Sunday Session – Paleo Infused Bites, Pumpkin Soup +

In one way or another we all know that if you fail to plan, you plan to fail. Relating to health and healthy eating, this is so true. It’s hard to eat the right things if you do not have food in your kitchen. If you have nothing on hand, take-out usually falls into place. And even when you have plenty of food stocked in your refrigerator, if you don’t think about when you are going to eat what, food may spoil, you may not get as much satisfaction out of your meals and more.

One solution is to carve out some time during the week to make some meals and snacks for the following 5-7 days. A few items I did this Sunday included:

Pumpkin Ginger Soup

Ingredients: Japanese pumpkin, vegetable stock, coconut milk, onion, ginger, garlic, pepper, salt

Method: First heat the pumpkin in the oven for about 15 minutes on 400F. Take out, let cool to the touch. Slice off peel with a good knife  Cube and place in a slow-cooker. Add in a gluten free stock, coconut cream and remaining spices. Let cook for ~6 hours and then puree with a hand blender.
Usage: Easy compliment to lunch/dinner. Exploding with nutrients, and making me feel healthy going about the week.



Paleo Infused Bites (very similar to what you see in the store as Lara Bars)

Ingredients: Almonds, cocoa nibs, dates, prunes.
Method: Mix the nuts and cocoa nibs first, until it becomes close to a paste/butter. Mix in the dates and once it is finely blended, add in prunes to make it all stick together better. Portion the ingredients into balls and let sit for a few hours to dry-out.
Usage: Easy, satisfying snack for when time is short. Lately I have been eating these before a 6:30pm yoga session.










Salad – this is as easy as it sounds.

Ingredients: Spinach, carrot, scallion, basil, green bell pepper
Method: Use some sort of leafy greens for the base and add in whatever other raw vegetables you have on hand.
Usage: A colorful and premade salad is more tempting than a bag of spinach sitting in the back corner of my refrigerator. This preparation makes it uber easy to throw together a meal for lunch during the week.


Hard Boiled Eggs

Ingredients: Free range eggs
Method: Boil eggs on a stovetop. Trick to make them easier to peel is to add teh eggs after the water is brought to a boil.
Usage: Protein rich food to have as a snack or to add to a meal/salad.

Don’t Miss the Boat

In this not so lovely recession, it has been noted that many consumers are purchasing more vitamins. I am by no means the vitamin police but I want to stress the importance that diet should not be overlooked while taking supplements. It is great that people are thinking of their well-being in these tough times but don’t miss the boat that nutrient-dense food is what does your body good. Think of it this way — Did your great grandma run to the market to buy MonaVie juice? No. Decades ago these type of supplements were not available and people were eating whole, unprocessed food. If you choose to supplement your diet with vitamins, etc., be sure to continue to focus on what you are eating too.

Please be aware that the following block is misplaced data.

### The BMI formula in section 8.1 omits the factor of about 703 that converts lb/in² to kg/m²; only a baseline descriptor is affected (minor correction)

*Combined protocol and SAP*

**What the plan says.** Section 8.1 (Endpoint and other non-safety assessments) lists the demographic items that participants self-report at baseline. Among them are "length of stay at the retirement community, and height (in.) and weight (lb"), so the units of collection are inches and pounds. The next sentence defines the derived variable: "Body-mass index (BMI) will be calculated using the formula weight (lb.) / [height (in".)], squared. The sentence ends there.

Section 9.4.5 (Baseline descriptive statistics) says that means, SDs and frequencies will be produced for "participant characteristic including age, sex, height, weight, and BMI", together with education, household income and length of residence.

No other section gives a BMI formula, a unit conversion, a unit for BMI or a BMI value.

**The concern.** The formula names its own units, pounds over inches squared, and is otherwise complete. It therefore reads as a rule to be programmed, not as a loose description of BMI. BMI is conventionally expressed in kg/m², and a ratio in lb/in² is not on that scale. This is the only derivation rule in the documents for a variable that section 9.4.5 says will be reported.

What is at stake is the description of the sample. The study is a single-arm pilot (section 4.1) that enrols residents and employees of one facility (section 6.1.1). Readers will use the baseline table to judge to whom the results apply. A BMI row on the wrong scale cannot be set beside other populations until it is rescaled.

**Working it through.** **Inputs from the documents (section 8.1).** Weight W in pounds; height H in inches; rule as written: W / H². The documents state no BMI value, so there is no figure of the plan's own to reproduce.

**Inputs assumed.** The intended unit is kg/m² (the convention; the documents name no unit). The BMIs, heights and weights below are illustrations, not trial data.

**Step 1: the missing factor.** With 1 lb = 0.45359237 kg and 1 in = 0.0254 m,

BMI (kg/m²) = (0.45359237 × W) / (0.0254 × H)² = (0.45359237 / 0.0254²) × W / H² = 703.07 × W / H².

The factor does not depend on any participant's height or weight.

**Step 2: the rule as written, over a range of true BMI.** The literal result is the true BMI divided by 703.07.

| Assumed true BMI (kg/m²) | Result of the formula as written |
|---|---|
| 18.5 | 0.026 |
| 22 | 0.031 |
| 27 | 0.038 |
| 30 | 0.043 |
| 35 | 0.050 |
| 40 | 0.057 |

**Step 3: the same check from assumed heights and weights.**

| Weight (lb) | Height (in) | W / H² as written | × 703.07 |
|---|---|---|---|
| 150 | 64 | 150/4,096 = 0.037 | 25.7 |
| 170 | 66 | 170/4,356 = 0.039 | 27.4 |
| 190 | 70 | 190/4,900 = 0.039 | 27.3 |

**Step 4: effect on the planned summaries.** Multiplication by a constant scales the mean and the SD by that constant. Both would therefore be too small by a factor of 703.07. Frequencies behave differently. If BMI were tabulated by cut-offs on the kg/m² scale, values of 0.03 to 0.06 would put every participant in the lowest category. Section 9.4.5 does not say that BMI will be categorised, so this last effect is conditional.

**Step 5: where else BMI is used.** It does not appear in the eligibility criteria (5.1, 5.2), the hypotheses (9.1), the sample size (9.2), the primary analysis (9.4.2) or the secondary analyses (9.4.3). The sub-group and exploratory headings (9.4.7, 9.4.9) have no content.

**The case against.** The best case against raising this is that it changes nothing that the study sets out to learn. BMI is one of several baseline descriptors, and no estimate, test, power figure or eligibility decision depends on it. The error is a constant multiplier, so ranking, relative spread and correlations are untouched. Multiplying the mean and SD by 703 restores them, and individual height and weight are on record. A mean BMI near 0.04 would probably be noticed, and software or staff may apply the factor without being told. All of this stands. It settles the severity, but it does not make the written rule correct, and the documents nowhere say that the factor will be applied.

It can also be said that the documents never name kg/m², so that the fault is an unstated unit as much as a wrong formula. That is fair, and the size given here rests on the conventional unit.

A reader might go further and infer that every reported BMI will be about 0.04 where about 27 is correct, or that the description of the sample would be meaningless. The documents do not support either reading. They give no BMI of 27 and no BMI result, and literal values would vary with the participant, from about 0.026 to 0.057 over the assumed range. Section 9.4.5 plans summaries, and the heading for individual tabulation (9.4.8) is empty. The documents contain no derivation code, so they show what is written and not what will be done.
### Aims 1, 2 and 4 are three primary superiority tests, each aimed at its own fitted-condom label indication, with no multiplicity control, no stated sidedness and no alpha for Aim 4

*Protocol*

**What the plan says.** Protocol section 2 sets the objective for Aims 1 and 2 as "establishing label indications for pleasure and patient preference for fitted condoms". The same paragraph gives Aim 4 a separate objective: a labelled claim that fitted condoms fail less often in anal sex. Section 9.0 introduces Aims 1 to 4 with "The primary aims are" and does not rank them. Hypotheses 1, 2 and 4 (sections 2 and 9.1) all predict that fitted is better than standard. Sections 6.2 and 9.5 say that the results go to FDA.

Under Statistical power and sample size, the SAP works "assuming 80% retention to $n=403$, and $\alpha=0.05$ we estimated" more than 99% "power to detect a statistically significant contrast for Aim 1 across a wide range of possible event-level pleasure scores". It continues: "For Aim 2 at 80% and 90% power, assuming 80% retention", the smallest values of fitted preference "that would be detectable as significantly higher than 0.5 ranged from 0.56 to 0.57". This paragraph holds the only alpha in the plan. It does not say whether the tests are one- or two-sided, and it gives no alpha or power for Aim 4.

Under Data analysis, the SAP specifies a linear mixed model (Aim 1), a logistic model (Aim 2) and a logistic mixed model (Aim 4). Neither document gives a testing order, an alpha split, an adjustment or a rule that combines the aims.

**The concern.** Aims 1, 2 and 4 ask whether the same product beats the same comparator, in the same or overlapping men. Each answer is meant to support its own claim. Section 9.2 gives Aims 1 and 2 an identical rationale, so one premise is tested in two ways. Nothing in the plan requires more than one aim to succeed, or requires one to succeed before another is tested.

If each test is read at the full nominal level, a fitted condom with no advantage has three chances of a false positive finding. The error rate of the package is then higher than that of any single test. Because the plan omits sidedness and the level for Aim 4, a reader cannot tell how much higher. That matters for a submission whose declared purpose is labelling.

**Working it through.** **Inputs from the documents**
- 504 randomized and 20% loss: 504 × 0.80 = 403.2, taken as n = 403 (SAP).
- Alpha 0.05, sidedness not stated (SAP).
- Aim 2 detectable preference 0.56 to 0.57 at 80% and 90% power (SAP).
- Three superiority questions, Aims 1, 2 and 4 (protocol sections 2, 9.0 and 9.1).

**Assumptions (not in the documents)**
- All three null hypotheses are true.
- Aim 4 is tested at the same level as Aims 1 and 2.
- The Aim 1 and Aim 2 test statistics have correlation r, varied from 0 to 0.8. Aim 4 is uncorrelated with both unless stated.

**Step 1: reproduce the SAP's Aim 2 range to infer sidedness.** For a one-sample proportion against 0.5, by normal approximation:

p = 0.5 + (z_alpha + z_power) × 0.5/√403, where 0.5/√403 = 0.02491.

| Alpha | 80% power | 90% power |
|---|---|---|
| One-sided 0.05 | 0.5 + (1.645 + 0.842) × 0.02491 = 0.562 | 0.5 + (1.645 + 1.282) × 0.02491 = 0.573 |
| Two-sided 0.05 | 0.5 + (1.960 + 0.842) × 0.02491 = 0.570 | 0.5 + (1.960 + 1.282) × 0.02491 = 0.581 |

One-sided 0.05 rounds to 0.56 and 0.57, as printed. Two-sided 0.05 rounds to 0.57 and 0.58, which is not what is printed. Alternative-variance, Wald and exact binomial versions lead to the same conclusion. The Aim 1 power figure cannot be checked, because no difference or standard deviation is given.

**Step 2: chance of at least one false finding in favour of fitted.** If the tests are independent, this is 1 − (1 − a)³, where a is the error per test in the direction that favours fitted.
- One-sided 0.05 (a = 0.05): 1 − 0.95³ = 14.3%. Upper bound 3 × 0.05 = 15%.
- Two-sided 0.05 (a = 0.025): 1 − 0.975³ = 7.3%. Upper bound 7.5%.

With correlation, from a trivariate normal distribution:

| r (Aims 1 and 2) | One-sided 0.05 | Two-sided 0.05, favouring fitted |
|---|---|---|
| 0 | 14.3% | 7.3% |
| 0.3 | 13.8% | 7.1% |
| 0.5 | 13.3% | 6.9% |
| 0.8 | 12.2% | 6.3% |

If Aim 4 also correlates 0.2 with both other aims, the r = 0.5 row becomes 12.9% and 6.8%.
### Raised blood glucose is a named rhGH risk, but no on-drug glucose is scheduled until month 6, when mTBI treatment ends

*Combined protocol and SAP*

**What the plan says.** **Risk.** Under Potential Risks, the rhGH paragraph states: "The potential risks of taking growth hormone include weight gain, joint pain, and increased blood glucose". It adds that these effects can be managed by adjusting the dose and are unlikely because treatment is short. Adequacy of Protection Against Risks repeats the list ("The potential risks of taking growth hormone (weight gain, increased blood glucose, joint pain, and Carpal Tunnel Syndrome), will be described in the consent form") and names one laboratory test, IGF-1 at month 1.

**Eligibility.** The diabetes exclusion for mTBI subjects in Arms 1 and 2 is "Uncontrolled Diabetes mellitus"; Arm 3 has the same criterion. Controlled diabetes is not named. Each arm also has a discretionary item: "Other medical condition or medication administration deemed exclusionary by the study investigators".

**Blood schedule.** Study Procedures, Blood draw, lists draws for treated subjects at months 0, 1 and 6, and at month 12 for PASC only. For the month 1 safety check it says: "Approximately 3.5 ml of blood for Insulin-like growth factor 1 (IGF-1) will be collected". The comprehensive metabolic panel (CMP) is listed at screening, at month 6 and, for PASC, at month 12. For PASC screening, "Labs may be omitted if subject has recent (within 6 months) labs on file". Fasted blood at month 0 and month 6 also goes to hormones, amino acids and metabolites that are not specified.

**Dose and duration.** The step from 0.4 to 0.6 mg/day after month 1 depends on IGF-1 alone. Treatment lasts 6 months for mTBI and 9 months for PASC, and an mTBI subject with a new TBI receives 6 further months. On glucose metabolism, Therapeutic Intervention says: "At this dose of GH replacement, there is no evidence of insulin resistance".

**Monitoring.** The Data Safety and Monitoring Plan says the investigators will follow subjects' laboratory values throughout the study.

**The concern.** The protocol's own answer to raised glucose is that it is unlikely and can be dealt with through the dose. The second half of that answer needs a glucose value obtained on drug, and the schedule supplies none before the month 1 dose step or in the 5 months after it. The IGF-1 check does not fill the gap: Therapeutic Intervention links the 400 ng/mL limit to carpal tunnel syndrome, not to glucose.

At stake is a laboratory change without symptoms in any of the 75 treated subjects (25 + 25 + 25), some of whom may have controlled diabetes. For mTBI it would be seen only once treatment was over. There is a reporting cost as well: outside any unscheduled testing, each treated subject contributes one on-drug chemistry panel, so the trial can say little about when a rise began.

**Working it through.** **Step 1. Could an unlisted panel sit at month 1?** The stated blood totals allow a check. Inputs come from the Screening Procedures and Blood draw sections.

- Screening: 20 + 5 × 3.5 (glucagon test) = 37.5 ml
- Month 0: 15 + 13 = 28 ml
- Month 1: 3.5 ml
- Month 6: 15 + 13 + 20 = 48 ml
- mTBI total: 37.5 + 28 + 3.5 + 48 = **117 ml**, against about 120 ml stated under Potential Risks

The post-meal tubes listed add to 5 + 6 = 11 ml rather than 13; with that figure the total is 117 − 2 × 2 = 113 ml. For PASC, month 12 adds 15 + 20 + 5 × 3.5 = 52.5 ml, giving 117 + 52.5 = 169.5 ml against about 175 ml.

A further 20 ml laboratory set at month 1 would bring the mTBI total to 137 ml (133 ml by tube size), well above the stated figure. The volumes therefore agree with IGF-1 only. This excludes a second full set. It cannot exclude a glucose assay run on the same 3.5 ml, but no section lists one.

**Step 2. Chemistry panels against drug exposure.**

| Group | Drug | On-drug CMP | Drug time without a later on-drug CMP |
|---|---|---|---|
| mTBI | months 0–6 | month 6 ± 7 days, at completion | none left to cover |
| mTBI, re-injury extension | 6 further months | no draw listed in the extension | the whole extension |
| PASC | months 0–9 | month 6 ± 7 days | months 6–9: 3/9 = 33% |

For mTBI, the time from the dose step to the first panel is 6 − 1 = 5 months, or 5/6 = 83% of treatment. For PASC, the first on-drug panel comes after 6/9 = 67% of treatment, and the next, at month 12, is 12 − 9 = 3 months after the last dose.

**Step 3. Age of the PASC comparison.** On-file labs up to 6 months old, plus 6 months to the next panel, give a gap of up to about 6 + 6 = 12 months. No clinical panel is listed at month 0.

A few pointers for staying on the health track (these tips are not ranked in any way):
  1. Eat your meals and stop at a point where you would normally want two more bites. Eating less means having to buy less BUT do not eat too few calories. Click here for guidance.
  2. Eat breakfast! I can’t say this enough; it can do wonders for your body and metabolism! But, be sure to make it a healthy and balanced meal. Sample: Greek yogurt and whole-grain, high fiber cereal, topped with fruit.
  3. Drink plenty of water. Finally, a new study revealed a connection with drinking water and weight loss. Published in Obesity, researchers found that women who had up to 1 liter of water a day dropped as much as 5 pounds in a year.
  4. Eat enough protein. Protein can play a strong role in satiety (feeling of fullness). Try to incorporate lean protein either from dairy, meat, beans or vegetarian products in most of your meals and/or snacks. My favorite afternoon snack right now is edamame!
  5. Sleep. Yes cardio and anaerobic exercise does wonders to our bodies but what good can it do with no sleep? Try to get at least 7 hours of sleep a night.
  6. Strive to always do your best and take care of yourself and your health.

Have a healthy and fit day!

A Juicy Story – And a Nutritious One

When you’re thirsty, a refreshing, fruity beverage often hits the spot. Drink 100 percent juice for the greatest nutritional benefit.